Other critics and fashion insiders agreed with Rubenstein. Let’s not forget the messy gala theme “Punk: Chaos to Couture” in 2013 with a fashion vibe that managed to offend actual punks, or the two galas last year and the year before that honored American fashion, In which there was a crowd of guests dressed in European and European clothes. Other non-US brands.

But some fashion watchers weren’t entirely fazed by this year’s stunt, many aimed at Lagerfeld’s beloved cat Choupette.

Jared Leto was a lovable human (sweaty) Choupette in a Disney-worthy outfit. Doja Cat was a real cat, thanks to facial prosthetics. Lil Nas X was, well, Lil Nas X, decked out in silver paint wearing a chunky pearl and studded cat face mask, thong and boots — and nothing else, thanks to makeup legend Pat McGrath and Dior Men.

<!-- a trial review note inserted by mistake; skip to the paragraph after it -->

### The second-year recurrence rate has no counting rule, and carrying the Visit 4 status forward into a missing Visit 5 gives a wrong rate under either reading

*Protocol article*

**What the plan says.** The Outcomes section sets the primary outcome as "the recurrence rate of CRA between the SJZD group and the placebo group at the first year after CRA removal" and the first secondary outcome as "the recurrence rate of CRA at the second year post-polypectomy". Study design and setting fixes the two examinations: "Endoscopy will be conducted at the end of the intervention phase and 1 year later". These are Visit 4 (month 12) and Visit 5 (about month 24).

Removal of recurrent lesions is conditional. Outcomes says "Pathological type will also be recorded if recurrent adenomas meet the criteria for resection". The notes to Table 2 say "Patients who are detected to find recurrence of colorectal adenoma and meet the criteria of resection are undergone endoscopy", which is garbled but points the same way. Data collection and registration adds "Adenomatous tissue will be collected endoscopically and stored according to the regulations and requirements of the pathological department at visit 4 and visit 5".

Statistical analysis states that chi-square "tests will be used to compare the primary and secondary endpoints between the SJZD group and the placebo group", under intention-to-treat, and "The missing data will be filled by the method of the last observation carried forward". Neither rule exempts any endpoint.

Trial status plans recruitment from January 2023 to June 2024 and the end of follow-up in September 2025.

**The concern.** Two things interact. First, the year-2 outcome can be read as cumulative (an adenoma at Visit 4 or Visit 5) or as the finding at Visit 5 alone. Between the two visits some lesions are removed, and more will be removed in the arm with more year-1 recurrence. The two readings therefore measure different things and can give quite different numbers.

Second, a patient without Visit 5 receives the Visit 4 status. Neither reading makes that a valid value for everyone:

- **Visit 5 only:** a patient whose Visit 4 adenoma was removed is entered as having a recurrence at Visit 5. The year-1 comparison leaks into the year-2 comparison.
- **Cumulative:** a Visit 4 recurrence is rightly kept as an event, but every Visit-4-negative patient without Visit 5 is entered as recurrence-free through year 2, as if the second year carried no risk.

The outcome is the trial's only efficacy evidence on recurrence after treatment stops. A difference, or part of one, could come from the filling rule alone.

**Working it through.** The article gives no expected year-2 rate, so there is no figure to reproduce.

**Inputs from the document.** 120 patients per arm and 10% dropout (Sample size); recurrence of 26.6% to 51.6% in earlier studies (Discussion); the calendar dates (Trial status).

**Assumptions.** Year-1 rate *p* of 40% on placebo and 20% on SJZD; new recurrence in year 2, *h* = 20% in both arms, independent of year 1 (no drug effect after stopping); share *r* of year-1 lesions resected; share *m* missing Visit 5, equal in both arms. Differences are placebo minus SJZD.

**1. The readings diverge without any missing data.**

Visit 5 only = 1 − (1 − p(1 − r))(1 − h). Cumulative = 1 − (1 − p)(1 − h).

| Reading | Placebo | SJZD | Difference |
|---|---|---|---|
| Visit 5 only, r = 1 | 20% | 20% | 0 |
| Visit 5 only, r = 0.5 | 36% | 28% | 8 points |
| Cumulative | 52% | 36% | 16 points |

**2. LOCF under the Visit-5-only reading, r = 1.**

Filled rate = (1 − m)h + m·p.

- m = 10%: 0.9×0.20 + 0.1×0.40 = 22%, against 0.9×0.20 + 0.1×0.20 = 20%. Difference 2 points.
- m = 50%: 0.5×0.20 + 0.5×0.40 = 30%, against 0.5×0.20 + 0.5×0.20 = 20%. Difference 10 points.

And some fans of celebrities lucky enough to receive an invitation this year were often happy, regardless. “Last of Us” star Pedro Pascal sent his stash into a Valentino frenzy with his black short-shorts, high socks, fire engine red shirt and long matching overcoat. He got Lagerfeld’s signature black tie and combat boots just right.

“In general, celebrities and designers adhere very religiously to the theme, much more so than in recent years, the designer’s unwavering vision and signature design code – tweed, black and white, ribbon, bridal, rosette, Cats, sticking close to suit,” said InStyle and Byrdie news director Madeline Hirsch.

That said, there was a lot to play for.

Hirsch said, “He had a distinct vision and a special love for all things ‘fancy’ – and it was fun to see what everyone could do with a palette of black and white.”